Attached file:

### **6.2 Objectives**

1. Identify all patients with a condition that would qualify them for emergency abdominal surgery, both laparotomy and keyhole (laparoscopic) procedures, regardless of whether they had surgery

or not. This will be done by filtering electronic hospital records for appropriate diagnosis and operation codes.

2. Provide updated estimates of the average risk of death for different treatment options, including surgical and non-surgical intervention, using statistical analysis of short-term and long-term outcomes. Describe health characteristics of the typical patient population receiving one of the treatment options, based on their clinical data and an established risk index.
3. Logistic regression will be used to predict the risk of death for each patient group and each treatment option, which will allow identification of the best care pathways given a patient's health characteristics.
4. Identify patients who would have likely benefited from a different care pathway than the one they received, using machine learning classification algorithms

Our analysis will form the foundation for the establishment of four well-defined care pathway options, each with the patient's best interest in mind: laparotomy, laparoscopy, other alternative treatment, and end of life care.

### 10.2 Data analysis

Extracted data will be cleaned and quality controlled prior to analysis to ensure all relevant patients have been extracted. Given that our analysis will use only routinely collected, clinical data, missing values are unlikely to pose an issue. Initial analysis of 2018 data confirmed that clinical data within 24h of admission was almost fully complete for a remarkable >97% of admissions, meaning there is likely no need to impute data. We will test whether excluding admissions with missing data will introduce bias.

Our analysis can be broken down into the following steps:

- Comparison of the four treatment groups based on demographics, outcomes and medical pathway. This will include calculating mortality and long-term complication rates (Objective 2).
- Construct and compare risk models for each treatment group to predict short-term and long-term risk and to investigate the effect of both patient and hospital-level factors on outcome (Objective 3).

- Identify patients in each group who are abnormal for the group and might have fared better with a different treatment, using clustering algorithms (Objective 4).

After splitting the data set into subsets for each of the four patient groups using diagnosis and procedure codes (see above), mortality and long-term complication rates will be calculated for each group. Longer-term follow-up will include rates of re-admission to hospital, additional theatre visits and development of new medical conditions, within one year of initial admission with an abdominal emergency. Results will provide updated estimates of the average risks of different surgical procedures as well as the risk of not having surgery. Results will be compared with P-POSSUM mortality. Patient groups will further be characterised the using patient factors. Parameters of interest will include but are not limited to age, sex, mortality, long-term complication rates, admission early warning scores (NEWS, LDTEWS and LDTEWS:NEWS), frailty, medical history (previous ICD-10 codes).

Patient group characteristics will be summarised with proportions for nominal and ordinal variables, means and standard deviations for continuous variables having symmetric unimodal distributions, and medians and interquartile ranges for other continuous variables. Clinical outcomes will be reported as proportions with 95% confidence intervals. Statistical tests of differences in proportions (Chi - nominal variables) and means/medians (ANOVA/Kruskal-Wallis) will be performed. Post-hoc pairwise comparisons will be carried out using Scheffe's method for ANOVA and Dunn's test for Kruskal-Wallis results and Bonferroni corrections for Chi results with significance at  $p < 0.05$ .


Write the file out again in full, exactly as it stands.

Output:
### **6.2 Objectives**

1. Identify all patients with a condition that would qualify them for emergency abdominal surgery, both laparotomy and keyhole (laparoscopic) procedures, regardless of whether they had surgery

or not. This will be done by filtering electronic hospital records for appropriate diagnosis and operation codes.

2. Provide updated estimates of the average risk of death for different treatment options, including surgical and non-surgical intervention, using statistical analysis of short-term and long-term outcomes. Describe health characteristics of the typical patient population receiving one of the treatment options, based on their clinical data and an established risk index.
3. Logistic regression will be used to predict the risk of death for each patient group and each treatment option, which will allow identification of the best care pathways given a patient's health characteristics.
4. Identify patients who would have likely benefited from a different care pathway than the one they received, using machine learning classification algorithms

Our analysis will form the foundation for the establishment of four well-defined care pathway options, each with the patient's best interest in mind: laparotomy, laparoscopy, other alternative treatment, and end of life care.

### 10.2 Data analysis

Extracted data will be cleaned and quality controlled prior to analysis to ensure all relevant patients have been extracted. Given that our analysis will use only routinely collected, clinical data, missing values are unlikely to pose an issue. Initial analysis of 2018 data confirmed that clinical data within 24h of admission was almost fully complete for a remarkable >97% of admissions, meaning there is likely no need to impute data. We will test whether excluding admissions with missing data will introduce bias.

Our analysis can be broken down into the following steps:

- Comparison of the four treatment groups based on demographics, outcomes and medical pathway. This will include calculating mortality and long-term complication rates (Objective 2).
- Construct and compare risk models for each treatment group to predict short-term and long-term risk and to investigate the effect of both patient and hospital-level factors on outcome (Objective 3).

- Identify patients in each group who are abnormal for the group and might have fared better with a different treatment, using clustering algorithms (Objective 4).

After splitting the data set into subsets for each of the four patient groups using diagnosis and procedure codes (see above), mortality and long-term complication rates will be calculated for each group. Longer-term follow-up will include rates of re-admission to hospital, additional theatre visits and development of new medical conditions, within one year of initial admission with an abdominal emergency. Results will provide updated estimates of the average risks of different surgical procedures as well as the risk of not having surgery. Results will be compared with P-POSSUM mortality. Patient groups will further be characterised the using patient factors. Parameters of interest will include but are not limited to age, sex, mortality, long-term complication rates, admission early warning scores (NEWS, LDTEWS and LDTEWS:NEWS), frailty, medical history (previous ICD-10 codes).

Patient group characteristics will be summarised with proportions for nominal and ordinal variables, means and standard deviations for continuous variables having symmetric unimodal distributions, and medians and interquartile ranges for other continuous variables. Clinical outcomes will be reported as proportions with 95% confidence intervals. Statistical tests of differences in proportions (Chi - nominal variables) and means/medians (ANOVA/Kruskal-Wallis) will be performed. Post-hoc pairwise comparisons will be carried out using Scheffe's method for ANOVA and Dunn's test for Kruskal-Wallis results and Bonferroni corrections for Chi results with significance at  $p < 0.05$ .